) and do not seem attributable to MuRF1-dependent loss of myofibrillar components (). However, other E3s are induced rapidly during atrophy (e.g., atrogin-1) and may help accelerate degradation. Also, recent investigations have shown that autophagy is activated rapidly during denervation-atrophy and seems to promote destruction of mitochondria and cytosolic proteins, perhaps during the first week after denervation (Mammucari et al., 2007
; Zhao et al., 2007
; O'Leary and Hood, 2009
), before any loss of myofibrillar myosin and actin can be detected.
Thus, during atrophy, MuRF1 seems to function at the initial steps of thick filament disassembly, apparently by selectively ubiquitylating certain key regulatory components, whose degradation should facilitate the breakdown of the remaining thick filament components. The extraction of these ubiquitylated regulatory proteins from the myofibril might be directly linked to their degradation by the 26S proteasome, whose 19S component catalyzes ATP-dependent unfolding and translocation of substrates into the core 20S proteasome (Smith et al., 2005
). Alternatively, ATP-dependent extraction of these proteins may be catalyzed by the p97/VCP complex, which extracts ubiquitin-conjugated proteins from ER membranes in the ER-associated degradation pathway (Ye et al., 2001
) and plays an important role in myofibril assembly (Janiesch et al., 2007
). Additional evidence for a critical regulatory role of myofibrillar MyBP-C is that mRNAs for this protein also decrease selectively during denervation atrophy (unpublished data).
MyBP-C and MyLC2 are critical modulators of muscle contractility, and their loss may account for some of the alterations in contractile properties seen after denervation (Zorzato et al., 1989
; Trachez et al., 1990
). Extraction of MyBP-C from skinned fibers leads to an increase in the Ca2+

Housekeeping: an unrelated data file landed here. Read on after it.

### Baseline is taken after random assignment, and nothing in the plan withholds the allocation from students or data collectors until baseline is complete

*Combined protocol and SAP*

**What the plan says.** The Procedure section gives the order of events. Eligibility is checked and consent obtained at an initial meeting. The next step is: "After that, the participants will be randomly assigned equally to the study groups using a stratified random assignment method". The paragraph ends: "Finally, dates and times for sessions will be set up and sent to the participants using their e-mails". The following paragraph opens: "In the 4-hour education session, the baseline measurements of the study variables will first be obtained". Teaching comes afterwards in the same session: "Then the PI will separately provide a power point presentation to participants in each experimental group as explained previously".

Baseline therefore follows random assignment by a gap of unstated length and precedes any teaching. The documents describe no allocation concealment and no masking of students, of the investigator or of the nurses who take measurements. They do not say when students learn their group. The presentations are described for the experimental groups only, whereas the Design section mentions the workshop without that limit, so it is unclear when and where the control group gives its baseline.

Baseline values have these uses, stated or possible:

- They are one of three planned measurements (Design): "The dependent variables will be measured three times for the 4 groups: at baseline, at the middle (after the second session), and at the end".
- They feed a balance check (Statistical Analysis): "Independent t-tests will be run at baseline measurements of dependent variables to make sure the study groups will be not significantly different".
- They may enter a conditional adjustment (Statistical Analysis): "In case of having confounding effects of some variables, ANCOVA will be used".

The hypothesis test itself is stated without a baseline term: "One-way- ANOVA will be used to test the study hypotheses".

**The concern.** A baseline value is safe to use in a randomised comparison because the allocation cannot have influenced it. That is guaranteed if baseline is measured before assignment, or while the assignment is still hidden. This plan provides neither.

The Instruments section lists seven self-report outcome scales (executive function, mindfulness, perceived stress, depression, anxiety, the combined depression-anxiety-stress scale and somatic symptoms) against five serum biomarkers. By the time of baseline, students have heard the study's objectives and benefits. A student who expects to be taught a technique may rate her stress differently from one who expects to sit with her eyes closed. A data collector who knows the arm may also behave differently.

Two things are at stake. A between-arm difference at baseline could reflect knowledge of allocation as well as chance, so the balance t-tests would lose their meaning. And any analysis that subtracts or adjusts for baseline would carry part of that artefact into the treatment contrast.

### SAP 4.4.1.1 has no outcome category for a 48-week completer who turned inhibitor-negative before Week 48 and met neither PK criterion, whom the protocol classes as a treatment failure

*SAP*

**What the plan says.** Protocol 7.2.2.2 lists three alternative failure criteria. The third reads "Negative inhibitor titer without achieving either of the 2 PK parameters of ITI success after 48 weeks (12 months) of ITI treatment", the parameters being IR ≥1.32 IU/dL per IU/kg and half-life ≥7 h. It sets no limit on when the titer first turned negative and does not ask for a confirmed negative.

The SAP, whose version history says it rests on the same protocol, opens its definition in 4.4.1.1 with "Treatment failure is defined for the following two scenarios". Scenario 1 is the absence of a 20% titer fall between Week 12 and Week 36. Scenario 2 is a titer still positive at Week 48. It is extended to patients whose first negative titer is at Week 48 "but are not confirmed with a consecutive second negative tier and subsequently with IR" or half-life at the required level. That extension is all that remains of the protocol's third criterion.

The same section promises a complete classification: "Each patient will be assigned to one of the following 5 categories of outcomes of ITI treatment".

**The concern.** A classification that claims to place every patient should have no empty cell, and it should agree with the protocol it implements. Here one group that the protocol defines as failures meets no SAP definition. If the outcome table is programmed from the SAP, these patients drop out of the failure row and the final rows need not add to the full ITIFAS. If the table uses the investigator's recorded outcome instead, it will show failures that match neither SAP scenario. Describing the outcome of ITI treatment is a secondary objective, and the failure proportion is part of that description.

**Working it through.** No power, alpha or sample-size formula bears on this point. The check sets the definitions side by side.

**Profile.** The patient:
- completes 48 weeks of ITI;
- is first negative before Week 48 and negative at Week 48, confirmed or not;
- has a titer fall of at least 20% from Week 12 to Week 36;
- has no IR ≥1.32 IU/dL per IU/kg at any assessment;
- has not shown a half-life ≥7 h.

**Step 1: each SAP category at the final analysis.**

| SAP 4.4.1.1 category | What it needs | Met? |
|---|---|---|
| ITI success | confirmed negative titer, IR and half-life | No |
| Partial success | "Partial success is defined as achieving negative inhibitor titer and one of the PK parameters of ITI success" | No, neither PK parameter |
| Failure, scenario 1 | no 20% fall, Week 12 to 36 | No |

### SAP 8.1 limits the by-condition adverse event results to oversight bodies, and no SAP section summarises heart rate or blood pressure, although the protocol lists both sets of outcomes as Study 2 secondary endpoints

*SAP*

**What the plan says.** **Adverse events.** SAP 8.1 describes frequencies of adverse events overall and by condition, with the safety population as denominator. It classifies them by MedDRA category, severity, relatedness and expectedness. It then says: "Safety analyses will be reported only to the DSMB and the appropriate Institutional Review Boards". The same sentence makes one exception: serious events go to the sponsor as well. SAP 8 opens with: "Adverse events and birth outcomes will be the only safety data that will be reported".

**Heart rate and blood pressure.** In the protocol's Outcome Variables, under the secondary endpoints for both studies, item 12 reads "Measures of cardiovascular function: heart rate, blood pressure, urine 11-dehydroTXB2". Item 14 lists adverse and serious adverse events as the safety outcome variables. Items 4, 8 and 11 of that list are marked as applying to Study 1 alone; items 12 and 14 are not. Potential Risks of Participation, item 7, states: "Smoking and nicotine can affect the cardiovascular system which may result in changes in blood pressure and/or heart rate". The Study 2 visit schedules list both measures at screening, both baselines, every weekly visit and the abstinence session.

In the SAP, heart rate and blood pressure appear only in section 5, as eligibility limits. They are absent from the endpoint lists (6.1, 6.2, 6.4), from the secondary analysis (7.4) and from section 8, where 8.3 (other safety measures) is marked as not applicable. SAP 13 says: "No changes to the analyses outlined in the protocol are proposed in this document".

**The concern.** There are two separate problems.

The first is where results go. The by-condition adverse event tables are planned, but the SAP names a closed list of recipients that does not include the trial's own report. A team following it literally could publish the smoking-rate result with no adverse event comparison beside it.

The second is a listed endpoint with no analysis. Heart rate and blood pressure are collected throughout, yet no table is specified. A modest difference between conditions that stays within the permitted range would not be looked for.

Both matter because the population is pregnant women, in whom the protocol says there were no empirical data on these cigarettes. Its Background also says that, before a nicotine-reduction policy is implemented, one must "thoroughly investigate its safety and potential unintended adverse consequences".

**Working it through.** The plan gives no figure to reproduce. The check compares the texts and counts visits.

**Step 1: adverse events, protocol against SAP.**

sensitivity of force development (Hofmann et al., 1991
). Removal of myofibrillar MyLC2 has a similar effect on the Ca2+
-tension curve as removal of MyBP-C. Both proteins thus appear to reduce inappropriate contractions by decreasing the probability of the myosin heads binding to actin (Moss et al., 1983
). In addition, in heart, increasing MyBP-C content enhances the ATPase activity of actomyosin but not if MyLC2 was removed, and this effect reappeared when MyLC2 was restored (Margossian, 1985
Several days after denervation, the muscle's contractile properties change (i.e., there is a prolongation of the contraction and relaxation periods), apparently due to alterations in intracellular concentrations of Ca2+
(Zorzato et al., 1989
) as well as an increased myofibrillar Ca2+
sensitivity (Trachez et al., 1990
). As noted above, extraction of MyBP-C or MyLC2 also leads to increased myofibrillar sensitivity to Ca2+
. Because Ca2+
is less efficiently pumped out of the cytosol of denervated muscle (Finol et al., 1981
), the selective loss of these regulatory components might contribute to their altered contractile properties. Another characteristic of atrophied muscle is a progressive reduction in the twitch force. Because MyLC1 is required for full force production by muscle myosin (VanBuren et al., 1994
), its selective loss (as well as subsequent loss of MyHC) should contribute to the loss of tension after denervation.
Although the ubiquitylation on the myofibril and selective degradation of the critical stabilizing proteins MyBP-C, MyLC1, and MyLC2 by MuRF1 is an attractive new mechanism for loss of the thick filaments, it remains to be proven that these sequential steps are essential for the loss of MyHC and rapid atrophy. It will also be important to establish the nature of the subsequent steps, which lead to a loss of thin filaments during atrophy and also during the slower turnover of myofibrillar components in normal muscle. This mechanism (ubiquitylation of key regulatory components in the myofibril) is very different from the frequent suggestion that the initial attack on the contractile apparatus is by endoproteases, such as caspases (Du et al., 2004
) or calpains (Tidball and Spencer, 2002
). Although such mechanisms may function in certain apoptotic conditions (Du et al., 2004
), direct evidence that these proteases play an essential or primary role is lacking, and the present findings demonstrate a very different MuRF1-dependent mechanism that appears to function in vivo at the level of the myofibril.